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How A Bookmaker Used Data To Create The First Real-Time, Virtual Reality Horse Race

Unit 9’s VR studio partnered with betting company William Hill to combine cold, hard data and equine action to create a new VR racing experience.

A groundbreaking virtual reality experience which allows the user to experience firsthand a live horse race in real time from the point of view of their selected horse and jockey was showcased in Shoreditch, London, this week.

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“Get In The Race” was developed by London production studio UNIT9 for William Hill, one of the U.K.’s largest bookmakers for sports gambling, combining live data and VR technology to create the experience of a live horse race in a 3-D virtual environment.


Sports betting has been disrupted by and reacted to a variety of technologies in recent years with the evolution of online, mobile and now peer to peer betting. William Hill is now working with UNIT9 to assess how it can capitalize on growing interest in VR ahead of VR headsets becoming mainstream.

“Our aim was to develop a product to add value to William Hill contributing to the bottom line by generating revenue,” says UNIT9 VR creative director Henry Cowling. “The opportunity lay in the fact the brand already has thousands of outlets with huge footfall and a strong digital presence with lots of data.”

William Hill was already considering different ways it could use information collected from GPS trackers fitted on riders’ saddles at three U.K. horse racing tracks, including Kempton Park. Data collected in this way includes the position of each horse, its speed, stride length, and heart rate.


UNIT9’s challenge was how this data could be used to create a compelling VR user experience. The solution, based around the video game engine Unity, recreates in precise detail an actual race.

Computer modelling details each horse and jockey in their respective colors, the course around which they race, and even the weather. Users, meanwhile, are able not only to choose a jockey whose race they can experience but place a bet on the outcome from within the VR environment.

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“Our aim was to ensure the experience would be as widely accessible as possible, so we decided to build it primarily for Google Cardboard, though it would also be available for other headsets including Oculus Rift,” Cowling explains. “The technical challenge with this, however, is that mobile phones have a lower processing power than a computer so resolution was key–which is why we want for a highly stylised, vector-styled low polygon look and feel.”


A CGI solution was also necessary as creating a live action VR experience from the rider’s perspective would have required each jockey to carry a camera weighing around one kilo, he points out. That said, live action track-side footage of horses as they pass by could be incorporated into future versions.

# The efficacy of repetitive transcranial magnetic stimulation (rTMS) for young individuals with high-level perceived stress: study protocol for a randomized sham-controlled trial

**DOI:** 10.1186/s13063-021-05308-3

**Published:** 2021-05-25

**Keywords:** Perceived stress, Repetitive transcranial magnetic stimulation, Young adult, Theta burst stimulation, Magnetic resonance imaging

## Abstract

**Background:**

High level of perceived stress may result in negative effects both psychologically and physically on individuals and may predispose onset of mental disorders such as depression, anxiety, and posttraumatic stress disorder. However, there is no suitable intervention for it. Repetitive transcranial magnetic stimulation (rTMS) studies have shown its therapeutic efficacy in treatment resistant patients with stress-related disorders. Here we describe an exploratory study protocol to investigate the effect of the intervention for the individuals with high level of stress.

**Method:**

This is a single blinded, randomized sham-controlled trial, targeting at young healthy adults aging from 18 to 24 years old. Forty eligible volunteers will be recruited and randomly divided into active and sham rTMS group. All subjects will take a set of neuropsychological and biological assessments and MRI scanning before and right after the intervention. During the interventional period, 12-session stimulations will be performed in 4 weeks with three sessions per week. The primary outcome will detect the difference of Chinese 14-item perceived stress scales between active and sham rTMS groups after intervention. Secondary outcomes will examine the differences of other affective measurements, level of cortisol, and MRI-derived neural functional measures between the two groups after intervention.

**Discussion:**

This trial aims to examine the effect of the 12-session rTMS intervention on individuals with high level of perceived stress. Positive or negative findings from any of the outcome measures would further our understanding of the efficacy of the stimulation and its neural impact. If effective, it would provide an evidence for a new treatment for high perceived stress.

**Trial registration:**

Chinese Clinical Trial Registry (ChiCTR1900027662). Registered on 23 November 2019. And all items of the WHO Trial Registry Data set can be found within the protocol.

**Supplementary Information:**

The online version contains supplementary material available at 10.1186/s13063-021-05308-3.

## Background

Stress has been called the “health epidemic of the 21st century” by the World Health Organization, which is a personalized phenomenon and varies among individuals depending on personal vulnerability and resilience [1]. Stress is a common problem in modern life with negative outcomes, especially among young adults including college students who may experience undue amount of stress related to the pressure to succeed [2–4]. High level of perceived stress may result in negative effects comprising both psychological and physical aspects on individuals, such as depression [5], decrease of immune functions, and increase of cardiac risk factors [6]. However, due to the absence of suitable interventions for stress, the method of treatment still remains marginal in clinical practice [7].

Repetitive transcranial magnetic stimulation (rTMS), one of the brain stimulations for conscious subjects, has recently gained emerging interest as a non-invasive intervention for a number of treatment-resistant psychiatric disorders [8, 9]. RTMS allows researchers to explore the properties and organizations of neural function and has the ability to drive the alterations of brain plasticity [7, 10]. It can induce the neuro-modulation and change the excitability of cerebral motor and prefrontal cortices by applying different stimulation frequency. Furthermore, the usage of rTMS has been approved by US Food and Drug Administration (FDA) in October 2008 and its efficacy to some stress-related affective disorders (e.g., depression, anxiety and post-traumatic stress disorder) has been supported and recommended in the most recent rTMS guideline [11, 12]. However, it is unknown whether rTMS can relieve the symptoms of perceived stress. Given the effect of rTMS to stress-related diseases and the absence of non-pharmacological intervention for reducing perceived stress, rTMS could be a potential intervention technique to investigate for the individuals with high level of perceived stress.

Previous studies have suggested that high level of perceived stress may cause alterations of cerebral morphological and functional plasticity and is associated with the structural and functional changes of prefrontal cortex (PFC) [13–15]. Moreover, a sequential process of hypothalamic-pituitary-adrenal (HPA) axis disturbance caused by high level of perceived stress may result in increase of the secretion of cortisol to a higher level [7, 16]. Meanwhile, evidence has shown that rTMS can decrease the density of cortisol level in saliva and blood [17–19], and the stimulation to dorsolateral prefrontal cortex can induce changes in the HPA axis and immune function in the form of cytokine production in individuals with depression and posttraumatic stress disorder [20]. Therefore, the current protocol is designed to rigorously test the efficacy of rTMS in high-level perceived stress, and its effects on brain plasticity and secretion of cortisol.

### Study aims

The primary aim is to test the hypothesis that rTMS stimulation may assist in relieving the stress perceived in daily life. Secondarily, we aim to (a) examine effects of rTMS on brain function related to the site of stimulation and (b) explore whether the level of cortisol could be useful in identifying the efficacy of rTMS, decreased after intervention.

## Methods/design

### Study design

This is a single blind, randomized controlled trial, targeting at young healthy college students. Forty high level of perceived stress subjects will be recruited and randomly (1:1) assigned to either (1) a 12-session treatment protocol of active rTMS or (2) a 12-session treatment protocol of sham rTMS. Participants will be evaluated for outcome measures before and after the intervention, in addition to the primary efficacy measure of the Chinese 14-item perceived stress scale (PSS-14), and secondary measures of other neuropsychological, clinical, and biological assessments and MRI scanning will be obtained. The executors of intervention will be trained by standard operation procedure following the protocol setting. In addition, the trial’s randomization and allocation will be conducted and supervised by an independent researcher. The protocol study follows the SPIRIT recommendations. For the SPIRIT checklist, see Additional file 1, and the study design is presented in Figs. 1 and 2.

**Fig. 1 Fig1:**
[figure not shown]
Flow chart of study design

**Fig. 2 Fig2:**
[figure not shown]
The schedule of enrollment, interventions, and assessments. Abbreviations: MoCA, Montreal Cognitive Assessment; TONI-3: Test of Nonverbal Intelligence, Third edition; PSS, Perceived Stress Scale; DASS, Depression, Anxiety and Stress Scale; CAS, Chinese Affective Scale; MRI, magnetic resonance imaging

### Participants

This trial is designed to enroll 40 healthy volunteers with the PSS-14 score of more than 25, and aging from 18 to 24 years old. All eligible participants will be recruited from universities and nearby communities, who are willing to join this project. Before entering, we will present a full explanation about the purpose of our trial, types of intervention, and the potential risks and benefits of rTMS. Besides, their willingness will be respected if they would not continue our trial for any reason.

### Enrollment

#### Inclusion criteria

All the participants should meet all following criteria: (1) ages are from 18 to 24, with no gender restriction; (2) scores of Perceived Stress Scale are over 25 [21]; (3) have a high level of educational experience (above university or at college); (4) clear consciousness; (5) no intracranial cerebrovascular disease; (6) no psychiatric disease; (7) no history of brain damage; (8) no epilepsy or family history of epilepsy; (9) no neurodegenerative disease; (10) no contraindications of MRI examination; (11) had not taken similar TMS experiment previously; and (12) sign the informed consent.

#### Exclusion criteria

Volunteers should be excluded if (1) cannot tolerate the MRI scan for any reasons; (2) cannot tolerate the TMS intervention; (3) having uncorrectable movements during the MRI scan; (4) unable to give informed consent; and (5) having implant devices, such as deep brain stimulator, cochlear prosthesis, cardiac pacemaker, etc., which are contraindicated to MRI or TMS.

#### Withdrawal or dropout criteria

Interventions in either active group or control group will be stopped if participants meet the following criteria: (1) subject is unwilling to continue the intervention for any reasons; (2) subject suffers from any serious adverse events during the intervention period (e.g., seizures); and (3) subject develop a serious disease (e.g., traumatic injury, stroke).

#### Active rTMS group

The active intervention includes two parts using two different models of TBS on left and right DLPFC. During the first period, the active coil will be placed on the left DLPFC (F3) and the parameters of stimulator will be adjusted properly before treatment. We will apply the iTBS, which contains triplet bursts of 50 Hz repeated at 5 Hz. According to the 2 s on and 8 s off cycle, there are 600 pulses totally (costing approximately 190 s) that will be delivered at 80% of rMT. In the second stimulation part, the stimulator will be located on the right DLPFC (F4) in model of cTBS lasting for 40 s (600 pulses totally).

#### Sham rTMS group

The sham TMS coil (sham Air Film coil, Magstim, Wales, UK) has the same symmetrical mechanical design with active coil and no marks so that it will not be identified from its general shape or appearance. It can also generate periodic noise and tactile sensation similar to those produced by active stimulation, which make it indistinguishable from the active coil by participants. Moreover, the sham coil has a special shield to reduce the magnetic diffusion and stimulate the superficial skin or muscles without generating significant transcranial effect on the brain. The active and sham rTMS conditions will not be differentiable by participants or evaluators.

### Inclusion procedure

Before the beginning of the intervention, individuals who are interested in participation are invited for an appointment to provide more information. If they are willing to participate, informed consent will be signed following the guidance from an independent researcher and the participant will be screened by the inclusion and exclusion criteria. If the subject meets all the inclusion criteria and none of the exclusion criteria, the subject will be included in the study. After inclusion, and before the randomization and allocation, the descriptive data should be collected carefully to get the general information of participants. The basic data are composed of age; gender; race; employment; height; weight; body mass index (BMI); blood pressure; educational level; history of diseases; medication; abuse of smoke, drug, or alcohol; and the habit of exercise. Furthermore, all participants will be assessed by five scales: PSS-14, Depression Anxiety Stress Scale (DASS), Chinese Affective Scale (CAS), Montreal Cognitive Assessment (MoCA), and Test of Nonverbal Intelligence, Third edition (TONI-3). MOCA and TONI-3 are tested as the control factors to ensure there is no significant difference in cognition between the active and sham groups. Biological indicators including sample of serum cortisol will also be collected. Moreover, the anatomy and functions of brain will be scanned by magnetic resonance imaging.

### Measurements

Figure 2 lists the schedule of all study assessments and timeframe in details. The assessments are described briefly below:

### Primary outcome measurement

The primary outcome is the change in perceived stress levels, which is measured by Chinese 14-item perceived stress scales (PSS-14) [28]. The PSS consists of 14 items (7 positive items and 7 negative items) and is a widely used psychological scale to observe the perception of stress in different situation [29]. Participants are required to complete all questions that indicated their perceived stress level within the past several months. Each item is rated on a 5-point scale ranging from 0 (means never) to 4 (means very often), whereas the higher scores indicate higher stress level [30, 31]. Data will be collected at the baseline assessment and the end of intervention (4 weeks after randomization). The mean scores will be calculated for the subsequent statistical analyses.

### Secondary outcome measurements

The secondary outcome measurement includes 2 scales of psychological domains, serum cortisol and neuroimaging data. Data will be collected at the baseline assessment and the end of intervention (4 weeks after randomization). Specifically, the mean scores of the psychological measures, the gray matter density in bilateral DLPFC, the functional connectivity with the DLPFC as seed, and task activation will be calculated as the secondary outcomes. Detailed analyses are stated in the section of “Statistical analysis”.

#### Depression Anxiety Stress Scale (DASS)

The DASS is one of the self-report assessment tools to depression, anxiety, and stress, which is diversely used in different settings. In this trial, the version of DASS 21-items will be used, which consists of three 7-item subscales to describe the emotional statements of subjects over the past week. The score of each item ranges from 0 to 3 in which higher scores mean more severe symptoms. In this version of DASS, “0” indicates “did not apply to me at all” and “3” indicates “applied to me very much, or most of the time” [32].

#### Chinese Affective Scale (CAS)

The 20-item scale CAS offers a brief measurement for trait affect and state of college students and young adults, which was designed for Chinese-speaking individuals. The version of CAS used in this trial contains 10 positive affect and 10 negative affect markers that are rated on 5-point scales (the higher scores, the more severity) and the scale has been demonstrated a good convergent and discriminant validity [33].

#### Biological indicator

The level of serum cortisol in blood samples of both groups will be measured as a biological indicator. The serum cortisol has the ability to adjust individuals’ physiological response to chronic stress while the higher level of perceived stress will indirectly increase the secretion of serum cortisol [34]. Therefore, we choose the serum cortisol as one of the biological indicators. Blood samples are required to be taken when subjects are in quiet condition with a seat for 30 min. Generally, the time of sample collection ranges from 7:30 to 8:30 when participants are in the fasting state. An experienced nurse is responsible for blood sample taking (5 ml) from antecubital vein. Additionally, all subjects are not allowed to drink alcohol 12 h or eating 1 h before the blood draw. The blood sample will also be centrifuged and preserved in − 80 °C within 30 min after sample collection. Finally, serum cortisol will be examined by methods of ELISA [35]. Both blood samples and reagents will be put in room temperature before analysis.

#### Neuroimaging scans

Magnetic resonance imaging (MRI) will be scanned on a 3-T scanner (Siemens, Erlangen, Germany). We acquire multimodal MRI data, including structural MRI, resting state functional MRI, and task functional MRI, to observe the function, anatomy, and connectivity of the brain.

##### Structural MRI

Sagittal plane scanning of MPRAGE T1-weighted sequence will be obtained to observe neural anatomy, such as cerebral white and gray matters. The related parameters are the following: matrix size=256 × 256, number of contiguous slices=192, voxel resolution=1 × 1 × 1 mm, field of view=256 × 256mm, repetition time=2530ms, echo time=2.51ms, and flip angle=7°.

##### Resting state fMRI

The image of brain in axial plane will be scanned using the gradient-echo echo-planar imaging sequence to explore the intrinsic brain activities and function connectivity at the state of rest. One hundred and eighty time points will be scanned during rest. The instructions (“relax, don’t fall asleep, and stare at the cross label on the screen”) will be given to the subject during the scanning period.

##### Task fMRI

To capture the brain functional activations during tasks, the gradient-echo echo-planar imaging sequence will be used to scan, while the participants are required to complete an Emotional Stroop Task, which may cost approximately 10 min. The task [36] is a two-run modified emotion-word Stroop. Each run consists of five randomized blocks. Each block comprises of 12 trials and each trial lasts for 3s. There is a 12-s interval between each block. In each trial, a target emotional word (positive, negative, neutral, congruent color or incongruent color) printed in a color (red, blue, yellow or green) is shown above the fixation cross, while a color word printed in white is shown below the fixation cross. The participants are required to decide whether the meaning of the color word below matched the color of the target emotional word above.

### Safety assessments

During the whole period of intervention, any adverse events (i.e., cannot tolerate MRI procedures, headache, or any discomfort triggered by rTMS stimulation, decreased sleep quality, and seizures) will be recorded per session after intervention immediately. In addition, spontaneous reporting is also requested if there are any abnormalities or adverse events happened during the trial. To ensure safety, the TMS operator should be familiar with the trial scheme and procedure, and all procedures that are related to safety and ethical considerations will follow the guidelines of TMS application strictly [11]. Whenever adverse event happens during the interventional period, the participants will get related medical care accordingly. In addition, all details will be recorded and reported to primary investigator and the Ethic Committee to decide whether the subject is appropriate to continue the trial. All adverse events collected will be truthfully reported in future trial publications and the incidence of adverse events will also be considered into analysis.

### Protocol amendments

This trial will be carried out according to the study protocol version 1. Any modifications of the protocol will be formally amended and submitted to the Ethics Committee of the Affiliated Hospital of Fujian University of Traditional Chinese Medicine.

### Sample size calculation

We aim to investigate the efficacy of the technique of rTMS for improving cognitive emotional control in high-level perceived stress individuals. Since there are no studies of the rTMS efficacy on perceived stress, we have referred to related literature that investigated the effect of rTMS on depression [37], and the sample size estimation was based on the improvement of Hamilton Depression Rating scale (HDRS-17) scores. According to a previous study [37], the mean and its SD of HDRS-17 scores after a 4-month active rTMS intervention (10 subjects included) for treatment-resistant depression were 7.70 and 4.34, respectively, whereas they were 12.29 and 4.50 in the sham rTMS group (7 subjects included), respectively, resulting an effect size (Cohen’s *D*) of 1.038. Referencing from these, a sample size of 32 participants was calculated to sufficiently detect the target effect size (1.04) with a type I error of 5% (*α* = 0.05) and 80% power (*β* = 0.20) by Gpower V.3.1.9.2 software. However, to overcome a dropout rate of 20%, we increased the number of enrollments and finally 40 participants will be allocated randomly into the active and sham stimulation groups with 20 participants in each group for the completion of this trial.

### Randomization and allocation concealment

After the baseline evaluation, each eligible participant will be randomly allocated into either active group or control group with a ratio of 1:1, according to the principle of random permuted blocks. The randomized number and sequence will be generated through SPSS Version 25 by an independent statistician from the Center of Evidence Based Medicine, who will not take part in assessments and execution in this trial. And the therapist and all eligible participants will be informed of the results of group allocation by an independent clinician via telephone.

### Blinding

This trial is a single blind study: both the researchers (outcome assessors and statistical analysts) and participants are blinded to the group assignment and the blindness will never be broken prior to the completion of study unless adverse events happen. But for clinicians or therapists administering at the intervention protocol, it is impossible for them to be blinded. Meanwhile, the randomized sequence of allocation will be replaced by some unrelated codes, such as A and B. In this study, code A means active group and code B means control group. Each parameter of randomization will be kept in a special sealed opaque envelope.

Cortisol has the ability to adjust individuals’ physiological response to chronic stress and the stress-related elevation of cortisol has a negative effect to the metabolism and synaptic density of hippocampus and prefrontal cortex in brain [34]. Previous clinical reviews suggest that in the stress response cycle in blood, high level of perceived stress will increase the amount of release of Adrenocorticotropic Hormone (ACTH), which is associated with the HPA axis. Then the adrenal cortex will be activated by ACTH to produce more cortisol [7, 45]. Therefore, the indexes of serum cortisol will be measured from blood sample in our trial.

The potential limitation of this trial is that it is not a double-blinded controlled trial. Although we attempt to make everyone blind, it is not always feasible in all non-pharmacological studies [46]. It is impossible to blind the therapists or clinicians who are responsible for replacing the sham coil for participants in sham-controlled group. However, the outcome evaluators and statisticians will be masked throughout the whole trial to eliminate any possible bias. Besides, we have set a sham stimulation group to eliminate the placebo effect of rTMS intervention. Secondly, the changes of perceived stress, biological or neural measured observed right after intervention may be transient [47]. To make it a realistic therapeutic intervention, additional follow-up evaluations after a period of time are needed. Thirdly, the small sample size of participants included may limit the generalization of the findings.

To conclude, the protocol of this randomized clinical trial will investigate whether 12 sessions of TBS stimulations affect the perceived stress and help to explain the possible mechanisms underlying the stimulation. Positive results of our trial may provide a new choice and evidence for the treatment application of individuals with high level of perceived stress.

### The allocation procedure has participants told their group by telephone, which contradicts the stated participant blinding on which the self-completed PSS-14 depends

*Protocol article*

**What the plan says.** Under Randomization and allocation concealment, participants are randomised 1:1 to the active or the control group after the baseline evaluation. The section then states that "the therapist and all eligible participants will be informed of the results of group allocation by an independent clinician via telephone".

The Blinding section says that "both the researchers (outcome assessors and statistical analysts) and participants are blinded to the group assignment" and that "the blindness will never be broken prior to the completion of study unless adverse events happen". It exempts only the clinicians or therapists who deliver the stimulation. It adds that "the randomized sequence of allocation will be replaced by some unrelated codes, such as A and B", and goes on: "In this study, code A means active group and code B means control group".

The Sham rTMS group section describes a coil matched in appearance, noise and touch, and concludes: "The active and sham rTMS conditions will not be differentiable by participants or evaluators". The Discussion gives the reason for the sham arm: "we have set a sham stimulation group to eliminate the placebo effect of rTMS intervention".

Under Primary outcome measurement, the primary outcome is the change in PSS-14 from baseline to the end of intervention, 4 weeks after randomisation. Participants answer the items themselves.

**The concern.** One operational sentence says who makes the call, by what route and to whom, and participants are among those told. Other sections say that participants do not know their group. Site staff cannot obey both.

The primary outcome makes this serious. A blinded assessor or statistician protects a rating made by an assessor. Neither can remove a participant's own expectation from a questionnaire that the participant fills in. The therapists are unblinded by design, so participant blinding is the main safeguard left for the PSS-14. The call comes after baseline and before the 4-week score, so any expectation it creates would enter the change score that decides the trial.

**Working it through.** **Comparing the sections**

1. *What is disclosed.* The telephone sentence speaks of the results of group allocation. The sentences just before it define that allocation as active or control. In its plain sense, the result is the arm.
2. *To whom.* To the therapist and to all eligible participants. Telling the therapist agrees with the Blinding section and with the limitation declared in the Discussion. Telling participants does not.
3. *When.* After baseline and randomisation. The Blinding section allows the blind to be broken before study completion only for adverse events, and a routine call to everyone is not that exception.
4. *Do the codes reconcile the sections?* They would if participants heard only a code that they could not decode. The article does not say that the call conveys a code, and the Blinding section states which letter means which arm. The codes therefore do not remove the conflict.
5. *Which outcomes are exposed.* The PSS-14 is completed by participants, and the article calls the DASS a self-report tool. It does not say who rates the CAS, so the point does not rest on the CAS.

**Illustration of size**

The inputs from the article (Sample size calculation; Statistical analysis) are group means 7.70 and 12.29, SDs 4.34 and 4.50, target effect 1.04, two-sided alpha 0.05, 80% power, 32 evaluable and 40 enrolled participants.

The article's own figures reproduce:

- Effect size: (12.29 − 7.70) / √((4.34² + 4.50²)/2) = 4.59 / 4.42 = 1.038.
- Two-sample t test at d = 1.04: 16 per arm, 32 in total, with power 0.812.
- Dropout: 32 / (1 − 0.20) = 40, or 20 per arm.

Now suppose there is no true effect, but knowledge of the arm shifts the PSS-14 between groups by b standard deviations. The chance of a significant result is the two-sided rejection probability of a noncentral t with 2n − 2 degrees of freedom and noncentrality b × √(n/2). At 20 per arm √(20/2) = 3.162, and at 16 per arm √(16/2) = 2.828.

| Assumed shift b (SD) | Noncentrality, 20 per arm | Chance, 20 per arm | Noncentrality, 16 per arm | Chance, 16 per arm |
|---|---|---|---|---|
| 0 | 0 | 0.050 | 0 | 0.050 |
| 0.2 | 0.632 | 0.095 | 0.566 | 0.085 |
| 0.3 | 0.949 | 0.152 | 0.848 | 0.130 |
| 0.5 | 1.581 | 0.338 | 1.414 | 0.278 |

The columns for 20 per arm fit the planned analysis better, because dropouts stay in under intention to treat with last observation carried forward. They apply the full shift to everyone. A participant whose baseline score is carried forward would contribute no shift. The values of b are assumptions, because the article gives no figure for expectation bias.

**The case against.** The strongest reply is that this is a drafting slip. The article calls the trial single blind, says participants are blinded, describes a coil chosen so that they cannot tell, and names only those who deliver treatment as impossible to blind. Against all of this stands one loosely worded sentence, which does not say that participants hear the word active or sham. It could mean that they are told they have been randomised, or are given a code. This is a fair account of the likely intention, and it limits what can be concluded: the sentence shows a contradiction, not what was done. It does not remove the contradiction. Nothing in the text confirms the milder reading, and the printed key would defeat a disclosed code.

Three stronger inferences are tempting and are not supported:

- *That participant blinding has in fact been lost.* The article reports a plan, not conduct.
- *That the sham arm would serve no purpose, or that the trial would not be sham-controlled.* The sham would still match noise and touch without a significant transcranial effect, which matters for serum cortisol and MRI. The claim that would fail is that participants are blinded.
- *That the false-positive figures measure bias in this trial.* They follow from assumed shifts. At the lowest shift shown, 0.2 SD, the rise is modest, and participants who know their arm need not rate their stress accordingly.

Other challenges also had to be overcome. For example, sophisticated algorithms were required to ensure accuracy as GPS data is not 100% accurate–it can have up to a one meter variance, not ideal when a race is close. Special back end software was built, too, to allow multiple data points to be used and smooth data flow.

Also developed was a head up display–users activate this when looking down at their horse to see the horse’s heart rate, stride length, distance remaining and race position–and a polygraphic horse installation on which the user sits to enjoy their chosen jockey’s view.


An advanced prototype of “Get in the Race,” featuring a race at Kempton Park which took place in February 2015, was presented at the Digital Shoreditch 2015 festival on Monday. The plan now is to further refine the concept through further user trials ahead of launching “Get in the Race” as a real-time experience for users to enjoy as a race unfolds, live, within six to nine months.

“‘Get in the Race’ is the first time racing fans can experience this level of virtual reality, where fans can enjoy a real-life horse race in a 3-D environment ‘sitting’ on the horse they have backed and watch every twist and turn from the jockey’s point of view,” says Jamie Hart, William Hill’s director of innovation and customer experience. “Customers will feel as if they were in the race itself.”

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Adds Cowling: “Moving forward, we believe this is a model that can be applied to other sports with a rich supply of data–Formula 1, for example, would enable a powerful VR user experience.”

Digital Shoreditch runs May 11 to 24.

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About the author

Meg Carter is a UK-based freelance journalist who has written widely on all aspects of branding, media, marketing & creativity for a wide range of outlets including The Independent, Financial Times and Guardian newspapers, New Media Age and Wired. www.megcarter.com

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